The passing of Pete Shelley robs British music of one of its finest, and most frequently overlooked voices.
Through his work with seminal Manchester punk group Buzzcocks and his own solo output Pete Shelley broke new ground, with his gender-less lyrical style leaving the objects of his fascination tantalising out of reach, and encouraging fresh space in the process.
There was a coy sensibility to his work; an out bi-sexual man, his work could pin down universal truths about love and beauty and insecurities and paranoia in a way that made this condition – the teenage condition, the punk condition – feel fresh, vibrant, and immortal.
Sadly passing away at the age of 63, Pete Shelley’s work will burn brightly for years to come. The acts speak for themselves. Whether that’s helping to inaugurate – or so the story holds – Manchester punk with those seminal Lesser Free Trade Hall shows, or helping to birth indie as a movement with the ‘Spiral Scratch’ EP, Buzzcocks are a key aspect of the evolution of British music in the late 70s.
But it’s the songwriting itself that leaves the biggest impact. Perhaps the best singles act of the new wave era, Buzzcocks took the adrenalin and confrontational nature of The Sex Pistols and added some human warmth and frailty; as reliable a hit-making crew as The Jam but without the retro-affiliations, Buzzcocks took the seven inch single – punk’s prima facie weapon of choice – and turned each release into an art statement.
The band’s persistent modernism even applied to their touring plans, notably taking a relatively unknown Joy Division out on the road with them, exposing the group to thousands of new fans. Buzzcocks reformed in 1989, touring the world and releasing a total of six studio albums in the process.
No matter how solid those records are – and there are numerous sparks of life – you can’t help but be drawn back to that initial run of spectacular singles.
Written during Buzzcocks’ first flowering, ‘Boredom’ arose from a time when songwriting duties were split between Pete Shelley and Howard Devoto. Quickly tiring of punk’s rigid uniformity, Devoto departed for a stint in college, before leading Magazine through post-punk’s creative mine-fields.
The creative relationship between the two would result ‘Spiral Scratch’; an EP of just four songs, it would become revered as the starting pistol for independent music in this country, but unlike most overly-mythologised documents this one actually stands the pace of time.
Quickly recorded, the wiry, minimalist sound actually has more in common with post-punk and the early indie era. Indeed, The Pastels cited the group as a reference point, while Edwyn Collins would include a shout out to ‘Boredom’ during the smash hit Orange Juice single ‘Rip It Up’.
With DeVoto now submerging himself in academia and plotting his next move a reconfigured Buzzcocks accepted a deal from United Artists, and entered a professional studio for the first time.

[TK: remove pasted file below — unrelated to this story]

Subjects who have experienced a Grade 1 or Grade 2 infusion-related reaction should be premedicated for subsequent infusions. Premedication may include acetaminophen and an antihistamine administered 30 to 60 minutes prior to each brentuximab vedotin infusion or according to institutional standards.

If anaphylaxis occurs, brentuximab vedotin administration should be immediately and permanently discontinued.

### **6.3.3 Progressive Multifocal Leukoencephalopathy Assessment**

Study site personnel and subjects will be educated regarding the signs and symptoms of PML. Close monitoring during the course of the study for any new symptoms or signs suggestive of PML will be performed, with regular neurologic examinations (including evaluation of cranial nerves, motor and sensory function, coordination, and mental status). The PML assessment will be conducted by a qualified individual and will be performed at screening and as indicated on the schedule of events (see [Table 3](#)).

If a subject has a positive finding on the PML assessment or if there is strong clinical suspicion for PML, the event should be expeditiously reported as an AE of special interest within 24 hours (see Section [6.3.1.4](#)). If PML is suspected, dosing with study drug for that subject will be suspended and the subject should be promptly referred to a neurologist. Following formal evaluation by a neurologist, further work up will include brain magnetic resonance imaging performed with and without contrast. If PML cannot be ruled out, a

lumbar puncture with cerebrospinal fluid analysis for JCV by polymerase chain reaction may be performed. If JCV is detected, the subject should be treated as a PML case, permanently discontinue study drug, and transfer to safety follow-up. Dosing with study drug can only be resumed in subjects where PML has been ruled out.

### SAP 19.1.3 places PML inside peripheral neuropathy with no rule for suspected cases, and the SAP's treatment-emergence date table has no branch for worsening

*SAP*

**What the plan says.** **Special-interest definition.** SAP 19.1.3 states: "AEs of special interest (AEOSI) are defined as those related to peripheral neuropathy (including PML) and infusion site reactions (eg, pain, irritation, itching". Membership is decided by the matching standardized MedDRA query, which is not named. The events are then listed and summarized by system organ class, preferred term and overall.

Punk’s disdain of sex was partly a rejection of the free love ideals that lingered on from the 60s counter culture, but here Pete Shelley seizes on the obsession/confusion that drives the adolescent experience.
Laced with incredible puns – “Now you’ve found out that it’s a habit that sticks” – ‘Orgasm Addict’ is also incredibly catchy, delivered in Shelley’s infectiously straining just-too-high vocal range. Appropriately enough it stiffed.
‘What Do I Get?’
Love and the absence thereof became a recurring theme in Pete Shelley’s work, and while its consummation would drive wonderfully filthy solo cut ‘Homosapien’ Buzzcocks tended to be a vessel for both romantic and erotic frustration. ‘What Do I Get?’ nails Pete Shelley’s gender-less lyrical style, it’s daring openness set against that buzzsaw melody and those crunching, crisp guitars.
Whereas The Clash specialised in bombast Buzzcocks would leave plenty of space in their music, with guitarist Steve Diggle’s fondness for mid 60s pop adding a cute dimension other groups lacked.
Clocking in at a breakneck 2:50 ‘What Do I Get?’ is petulant, seething, and hilariously funny, Pete Shelley’s voice hurrying the band forwards to those almost self-effacing final notes.
‘Ever Fallen In Love (With Someone You Shouldn’t Have)’
Enshrined as one of British punk’s central documents the enduring popularity of ‘Ever Fallen In Love (With Someone You Shouldn’t Have)’ overshadows the sheer power and daring of its lyrical execution.
A foot-stomping indie club favourite, the searing guitar lines wrap themselves around a lyric that deals with some of Pete Shelley’s earliest, most uncertain homosexual longings.
Falling for a close friend, the taut emotion seems to come through all the more clearly, precisely because of the push-pull of the rhythm, constantly surging ahead, only to be pulled back.It’s a masterpiece in punk drumming from John Maher, while Steve Diggle’s guitar finds a dry, cynical counterpoint to those psychedelic effects.
‘Everybody’s Happy Nowadays’
If punk was a scene built but outsiders then Pete Shelley remained an outsider even within this circle. The second wave of British punk became increasingly macho, with the influence of the band’s early recordings being felt more profoundly in groups such as The Slits, or labels such as Postcard.
The last time a song by Pete Shelley would appear in the British Top 40 – ‘Harmony In My Head’ being a Steve Diggle effort – ‘Everybody’s Happy Nowadays’ is riddled with melancholy, the simple, striking melody taking the vocal to the top of its register and beyond. Worth sitting alongside some of Ray Davies’ work from the mid 60s, the sheer ennui in the single makes it one of the band’s most striking 45s.
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